My hub­by and I both work for non-prof­it youth ori­ent­ed orga­ni­za­tions. I’m a writer for the Scouts. He imple­ments STEM pro­grams through 4-H

My husband’s job is great.  Like Scout­ing, 4-H is a nice orga­ni­za­tion for youth to learn and grow. Kids dis­cov­er tal­ents and take class­es. But, I do think there is some­thing Scout­ing offers that many oth­er youth orga­ni­za­tions, like 4-H, do not. 

Scout­ing is reli­gious. God mat­ters, and Scouts com­mit to do their duty to Him. In Scouts, reli­gious church­es can imple­ment their own units. 

What does this mean and why does it mat­ter? I’m glad you asked. 

What is a Church-Owned Unit? 

The BSA says the fol­low­ing about being church-owned:

A church that has its own Scout­ing unit (Boy Scout troop, Cub Scout pack, Var­si­ty Scout team, or Ven­tur­ing crew) has com­plete author­i­ty to direct the unit pro­gram in the best inter­est of its par­tic­i­pants. In oth­er words, the unit is church-owned and church-admin­is­tered. ”

Many reli­gions imple­ment Scout­ing in their own way, coin­cid­ing with their own beliefs. Scout­ing units exist among Chris­tians, Jews, Mus­lims and Bud­dhists here in Amer­i­ca. Rather than just teach­ing new skills and good val­ues, these faith-cen­tered orga­ni­za­tions can direct those skills and val­ues back to God. 

Why does it help Scouts?

Boys may strug­gle with the idea of attend­ing church each Sun­day, but they sure don’t strug­gle with the idea of roast­ing marsh­mal­lows and rock climb­ing. 

The BSA sees Scout­ing as an out­reach tool. They said, “..Young peo­ple might be hes­i­tant to attend a reg­u­lar reli­gious ser­vice but eager to join a Scout­ing unit. What an oppor­tu­ni­ty for these young peo­ple, as well as for exist­ing church mem­bers!”  Accord­ing to the BSA, when cor­rect­ly imple­ment­ed, Scout­ing is suc­cess­ful in min­istry.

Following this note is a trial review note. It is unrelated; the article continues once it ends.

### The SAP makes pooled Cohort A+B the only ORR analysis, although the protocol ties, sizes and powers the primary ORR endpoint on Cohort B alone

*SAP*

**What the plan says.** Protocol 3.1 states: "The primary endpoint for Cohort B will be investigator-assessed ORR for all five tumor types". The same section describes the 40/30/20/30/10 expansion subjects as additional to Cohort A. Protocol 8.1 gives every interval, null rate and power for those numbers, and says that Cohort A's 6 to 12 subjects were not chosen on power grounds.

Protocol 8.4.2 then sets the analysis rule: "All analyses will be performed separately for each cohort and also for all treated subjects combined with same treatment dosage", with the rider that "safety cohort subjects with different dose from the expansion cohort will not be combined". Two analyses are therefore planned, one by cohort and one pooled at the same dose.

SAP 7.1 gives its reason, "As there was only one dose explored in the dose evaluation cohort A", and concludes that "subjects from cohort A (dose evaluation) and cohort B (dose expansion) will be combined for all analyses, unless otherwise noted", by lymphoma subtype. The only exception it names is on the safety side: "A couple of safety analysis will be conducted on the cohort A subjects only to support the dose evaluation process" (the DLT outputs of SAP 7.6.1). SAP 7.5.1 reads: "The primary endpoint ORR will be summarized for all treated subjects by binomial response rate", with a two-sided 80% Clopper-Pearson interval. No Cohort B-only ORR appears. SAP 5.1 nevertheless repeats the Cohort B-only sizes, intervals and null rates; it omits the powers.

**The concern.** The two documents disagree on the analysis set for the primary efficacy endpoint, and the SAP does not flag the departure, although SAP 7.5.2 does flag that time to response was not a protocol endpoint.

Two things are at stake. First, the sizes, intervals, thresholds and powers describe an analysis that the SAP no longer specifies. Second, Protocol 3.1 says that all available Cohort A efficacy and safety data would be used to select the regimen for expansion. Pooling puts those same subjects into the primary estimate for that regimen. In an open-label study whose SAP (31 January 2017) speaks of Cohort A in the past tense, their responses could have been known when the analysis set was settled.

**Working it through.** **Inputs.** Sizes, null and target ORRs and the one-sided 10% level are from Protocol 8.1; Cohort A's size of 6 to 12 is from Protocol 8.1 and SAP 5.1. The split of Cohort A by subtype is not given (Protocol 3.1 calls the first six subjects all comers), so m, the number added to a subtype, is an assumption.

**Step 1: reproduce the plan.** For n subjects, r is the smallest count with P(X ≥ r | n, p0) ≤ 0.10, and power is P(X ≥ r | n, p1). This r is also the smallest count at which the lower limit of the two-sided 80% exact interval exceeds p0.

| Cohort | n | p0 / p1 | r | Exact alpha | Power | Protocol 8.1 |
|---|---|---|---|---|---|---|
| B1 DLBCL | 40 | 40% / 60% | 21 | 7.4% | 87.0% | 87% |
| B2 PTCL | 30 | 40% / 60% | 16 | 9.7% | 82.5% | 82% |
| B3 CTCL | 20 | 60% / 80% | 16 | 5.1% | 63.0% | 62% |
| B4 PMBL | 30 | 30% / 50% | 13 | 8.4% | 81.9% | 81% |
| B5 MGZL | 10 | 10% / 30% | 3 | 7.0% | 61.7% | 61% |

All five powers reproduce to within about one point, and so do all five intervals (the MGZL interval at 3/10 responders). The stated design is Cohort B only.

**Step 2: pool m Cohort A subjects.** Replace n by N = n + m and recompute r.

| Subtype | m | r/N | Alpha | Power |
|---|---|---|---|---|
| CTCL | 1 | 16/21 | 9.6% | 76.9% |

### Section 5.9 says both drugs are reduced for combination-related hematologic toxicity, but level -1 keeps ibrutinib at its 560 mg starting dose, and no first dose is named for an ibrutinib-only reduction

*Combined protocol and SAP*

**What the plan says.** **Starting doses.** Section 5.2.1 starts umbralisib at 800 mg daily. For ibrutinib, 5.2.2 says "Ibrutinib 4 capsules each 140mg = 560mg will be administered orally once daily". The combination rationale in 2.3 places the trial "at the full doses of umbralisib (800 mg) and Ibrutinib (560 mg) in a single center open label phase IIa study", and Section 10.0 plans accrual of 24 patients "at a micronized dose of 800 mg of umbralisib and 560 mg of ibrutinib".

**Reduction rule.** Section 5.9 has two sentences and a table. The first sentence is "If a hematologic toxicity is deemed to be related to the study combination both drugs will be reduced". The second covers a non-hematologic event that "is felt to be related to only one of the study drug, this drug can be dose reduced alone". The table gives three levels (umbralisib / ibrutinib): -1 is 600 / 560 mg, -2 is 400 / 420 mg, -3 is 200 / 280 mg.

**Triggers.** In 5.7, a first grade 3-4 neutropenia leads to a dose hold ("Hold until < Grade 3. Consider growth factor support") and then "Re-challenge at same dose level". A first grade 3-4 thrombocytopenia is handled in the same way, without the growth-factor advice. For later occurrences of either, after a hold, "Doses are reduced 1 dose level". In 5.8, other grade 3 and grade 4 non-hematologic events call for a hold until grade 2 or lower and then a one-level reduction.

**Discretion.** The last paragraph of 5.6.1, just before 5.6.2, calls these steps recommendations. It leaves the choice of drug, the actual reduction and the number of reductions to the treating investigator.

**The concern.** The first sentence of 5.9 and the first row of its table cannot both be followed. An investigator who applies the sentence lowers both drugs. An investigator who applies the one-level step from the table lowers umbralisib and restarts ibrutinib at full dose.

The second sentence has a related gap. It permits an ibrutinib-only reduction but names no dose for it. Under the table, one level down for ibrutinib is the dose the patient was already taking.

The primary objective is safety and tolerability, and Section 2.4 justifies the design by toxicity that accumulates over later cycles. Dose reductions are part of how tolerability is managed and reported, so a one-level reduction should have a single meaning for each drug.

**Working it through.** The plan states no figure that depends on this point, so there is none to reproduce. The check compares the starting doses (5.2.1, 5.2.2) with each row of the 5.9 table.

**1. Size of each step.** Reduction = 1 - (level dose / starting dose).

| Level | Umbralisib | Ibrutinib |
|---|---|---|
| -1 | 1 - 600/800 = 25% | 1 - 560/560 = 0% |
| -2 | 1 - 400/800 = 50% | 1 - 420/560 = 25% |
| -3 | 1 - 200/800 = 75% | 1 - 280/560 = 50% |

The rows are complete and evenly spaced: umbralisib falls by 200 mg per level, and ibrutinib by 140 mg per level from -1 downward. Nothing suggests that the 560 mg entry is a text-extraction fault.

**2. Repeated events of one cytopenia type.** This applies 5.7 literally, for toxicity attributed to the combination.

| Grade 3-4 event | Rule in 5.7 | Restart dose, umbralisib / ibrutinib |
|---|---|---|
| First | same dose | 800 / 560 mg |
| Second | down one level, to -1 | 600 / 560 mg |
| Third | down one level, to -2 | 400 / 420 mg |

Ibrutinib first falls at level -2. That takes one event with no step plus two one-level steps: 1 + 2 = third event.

Of addi­tion­al impor­tance, Scout­ing cre­ates con­nec­tions.

At church, boys learn about Christ walk­ing on water and feed­ing thou­sands. They hear about Sid­dhartha Gau­ta­ma feel­ing sor­row for the sick and afflict­ed. They visu­al­ize Moses trudg­ing with oth­ers through vast wilder­ness. 

But, how can they real­ly under­stand what these things mean unless they’ve swam in water, prac­ticed feed­ing the hun­gry and afflict­ed, or camped out in the wilder­ness?

This is what Scout­ing pro­vides. In Scout­ing, church lead­ers can con­nect activ­i­ties to prin­ci­ples of faith. Scouts go out, appre­ci­ate, and care for God’s cre­ations in nature and among mankind. Through these activ­i­ties, they can bet­ter know God. 

There are many bril­liant youth orga­ni­za­tions out there. Each offers unique ben­e­fits. But, Scout­ing offers God.  In my mind, this sets us apart in a grand way.

What expe­ri­ences do you have being in a church-owned unit? 

Michelle Carpenter
is a reporter for the Voice of Scouting and a marketing associate for The Utah National Parks Council. Her father, husband, and brother are all Eagle Scouts, so she firmly believes some of the best men did Scouting.


  1. john R says:

    Your sure about that church­es do not own scout­ing units. They dont own scout units they are Char­tered by church not owned. Scouts are kids not slaves, you own a dog and the dog is your own­er. You own a car. Church­es dont own scouts I been a ful­ly trained leader for over 20 yrs. Please fake check thank you.

    1. Michelle Carpenter
      Michelle Carpenter ( User Karma: 2 ) says:

      Actu­al­ly, the major­i­ty of this con­tent came straight from the Nation­al Boy Scouts of Amer­i­ca. Please refer to this state­ment made by them, “The unit is church-owned and church-admin­is­tered.”

  2. Darryl Alder
    Darryl Alder ( User Karma: 8 ) says:

    One of my great­est accom­plish­ments as a Field Direc­tor was help­ing the Catholic boys from a unit that was going away move to a Methodist Church in Price UT. This exper­i­ment gave the unit 15 more years of life, serv­ing many youth from both faiths.

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